The thick envelope containing the Sept. 19 Washington state primary ballot has been in people’s homes for more than two weeks now.
As of Thursday afternoon, 59,198 ballots – out of 238,000 ballots mailed to Spokane County homes – have been filled out and returned. That leaves a lot more out there, still waiting. The ballot’s envelope offers this nag: “Official ballot. Do not delay.”
Excuses abound why ballots remain in people’s homes rather than with voting officials. Schools and colleges recently started up. Gardens need to be put to bed for the winter. Early September’s warm weather coaxed people outdoors, and filling in ballots definitely feels like indoor work.
Some voters might still be holding a grudge that the primary of old is gone forever. You can’t vote cross-party as voters once could. That style of primary was declared unconstitutional. Now, voters must choose among a Republican, Democratic or nonpartisan ballot.
If it helps as motivation, think of the ballot not as a piece of paper, but as an expensive piece of jewelry that you’ve been entrusted with for a few weeks. Corny, yes. But consider that men and women throughout our history have died to preserve this voting gem. Consider that people in other countries risk their lives daily to hold on to the right to vote in free elections.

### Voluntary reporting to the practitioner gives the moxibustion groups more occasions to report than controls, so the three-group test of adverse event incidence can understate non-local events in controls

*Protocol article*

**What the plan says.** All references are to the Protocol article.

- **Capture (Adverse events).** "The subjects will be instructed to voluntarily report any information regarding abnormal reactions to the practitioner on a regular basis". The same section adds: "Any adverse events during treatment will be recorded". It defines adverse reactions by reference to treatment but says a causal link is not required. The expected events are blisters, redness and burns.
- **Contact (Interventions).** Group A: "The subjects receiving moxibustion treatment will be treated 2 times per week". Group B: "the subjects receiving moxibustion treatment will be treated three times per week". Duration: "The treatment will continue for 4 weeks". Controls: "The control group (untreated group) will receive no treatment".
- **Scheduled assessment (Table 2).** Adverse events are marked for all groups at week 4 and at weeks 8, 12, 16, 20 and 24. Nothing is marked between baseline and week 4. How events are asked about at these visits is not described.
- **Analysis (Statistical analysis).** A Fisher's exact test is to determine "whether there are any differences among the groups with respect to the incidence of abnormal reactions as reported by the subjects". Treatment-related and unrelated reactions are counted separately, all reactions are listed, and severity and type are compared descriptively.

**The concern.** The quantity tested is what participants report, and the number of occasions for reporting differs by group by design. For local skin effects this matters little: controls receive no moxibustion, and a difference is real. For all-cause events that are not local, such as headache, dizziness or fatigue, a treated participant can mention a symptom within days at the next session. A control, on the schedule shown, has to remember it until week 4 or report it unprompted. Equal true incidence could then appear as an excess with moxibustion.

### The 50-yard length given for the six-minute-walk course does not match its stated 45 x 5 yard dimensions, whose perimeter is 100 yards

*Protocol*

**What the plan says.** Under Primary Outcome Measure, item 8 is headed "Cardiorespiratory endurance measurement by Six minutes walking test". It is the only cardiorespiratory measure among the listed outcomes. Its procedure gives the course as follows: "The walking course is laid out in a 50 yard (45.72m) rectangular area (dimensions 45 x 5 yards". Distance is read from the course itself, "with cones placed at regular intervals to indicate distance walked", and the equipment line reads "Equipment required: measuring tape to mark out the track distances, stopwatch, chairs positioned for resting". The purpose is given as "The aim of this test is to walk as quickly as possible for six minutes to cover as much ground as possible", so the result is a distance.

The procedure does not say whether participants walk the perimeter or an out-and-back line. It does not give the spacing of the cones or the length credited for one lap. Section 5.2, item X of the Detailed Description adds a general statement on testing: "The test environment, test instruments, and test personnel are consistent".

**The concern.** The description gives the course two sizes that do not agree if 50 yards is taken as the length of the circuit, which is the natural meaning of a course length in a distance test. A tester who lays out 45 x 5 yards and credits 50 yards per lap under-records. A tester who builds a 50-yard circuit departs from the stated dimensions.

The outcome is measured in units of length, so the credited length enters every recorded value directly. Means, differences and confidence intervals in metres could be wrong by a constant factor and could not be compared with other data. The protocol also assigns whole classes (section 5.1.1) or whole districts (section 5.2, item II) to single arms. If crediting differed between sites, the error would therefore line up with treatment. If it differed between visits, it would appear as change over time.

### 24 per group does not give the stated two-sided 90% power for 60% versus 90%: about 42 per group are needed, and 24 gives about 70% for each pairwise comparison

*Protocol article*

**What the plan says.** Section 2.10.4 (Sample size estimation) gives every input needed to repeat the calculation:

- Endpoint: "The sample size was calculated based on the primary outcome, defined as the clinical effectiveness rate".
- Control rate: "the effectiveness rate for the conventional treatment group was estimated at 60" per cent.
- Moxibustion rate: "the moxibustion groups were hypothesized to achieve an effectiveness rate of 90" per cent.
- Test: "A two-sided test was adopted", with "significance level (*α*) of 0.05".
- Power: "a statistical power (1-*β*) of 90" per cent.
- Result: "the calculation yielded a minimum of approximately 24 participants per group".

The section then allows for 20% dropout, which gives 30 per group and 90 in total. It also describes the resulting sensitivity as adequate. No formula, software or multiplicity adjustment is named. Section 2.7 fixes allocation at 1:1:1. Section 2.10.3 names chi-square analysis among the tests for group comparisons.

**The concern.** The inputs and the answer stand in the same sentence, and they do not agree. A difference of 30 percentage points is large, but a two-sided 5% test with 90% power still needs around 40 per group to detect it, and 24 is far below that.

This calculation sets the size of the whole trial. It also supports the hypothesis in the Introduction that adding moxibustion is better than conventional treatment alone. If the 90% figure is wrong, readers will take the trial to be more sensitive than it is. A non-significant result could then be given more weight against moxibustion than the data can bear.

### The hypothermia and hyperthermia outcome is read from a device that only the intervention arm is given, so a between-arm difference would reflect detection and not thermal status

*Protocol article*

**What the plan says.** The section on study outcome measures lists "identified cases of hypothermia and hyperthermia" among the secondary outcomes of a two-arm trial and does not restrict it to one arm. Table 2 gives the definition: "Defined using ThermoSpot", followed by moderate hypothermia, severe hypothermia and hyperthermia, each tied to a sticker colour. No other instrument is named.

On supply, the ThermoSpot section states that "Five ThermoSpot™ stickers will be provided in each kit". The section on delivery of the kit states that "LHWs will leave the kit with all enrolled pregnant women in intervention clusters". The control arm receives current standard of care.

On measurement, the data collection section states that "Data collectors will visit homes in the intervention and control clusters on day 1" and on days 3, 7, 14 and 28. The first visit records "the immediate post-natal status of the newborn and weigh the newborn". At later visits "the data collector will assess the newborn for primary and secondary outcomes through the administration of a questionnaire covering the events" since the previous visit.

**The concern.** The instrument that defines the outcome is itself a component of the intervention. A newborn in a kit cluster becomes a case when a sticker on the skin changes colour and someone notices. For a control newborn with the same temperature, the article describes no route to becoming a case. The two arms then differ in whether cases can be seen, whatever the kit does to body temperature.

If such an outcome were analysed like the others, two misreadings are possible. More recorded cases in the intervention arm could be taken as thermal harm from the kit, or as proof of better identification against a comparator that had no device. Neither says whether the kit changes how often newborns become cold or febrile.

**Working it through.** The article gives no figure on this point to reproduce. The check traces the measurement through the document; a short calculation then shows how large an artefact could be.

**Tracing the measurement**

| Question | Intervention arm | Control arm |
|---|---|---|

If you feel uninformed, there is still time to educate yourself. Call or e-mail the best informed person you know and ask advice. Go to the 2006 Election Guide on the cover page at www.spokesmanreview.com or check out information at Spokane County’s election central, www.spokanecounty.org/elections.
Today, we’re reprinting the editorial board’s endorsements in races that will most likely be decided in the primary or in races in which several candidates filed, as was the case in two Spokane County District Court races.
The editorial board will consider the candidates who emerge from the primary and make endorsements again in the general election, Nov. 7.
Ballots must be postmarked by Tuesday. Or you can drop them off Tuesday between 7 a.m. and 8 p.m. at five Voter Service Centers. For locations, check the county’s election Web site (see address above) or call (509) 477-2320.
The easiest way to vote remains filling your ballots out from home and popping them in the mail. Just do it.
End of civic nag.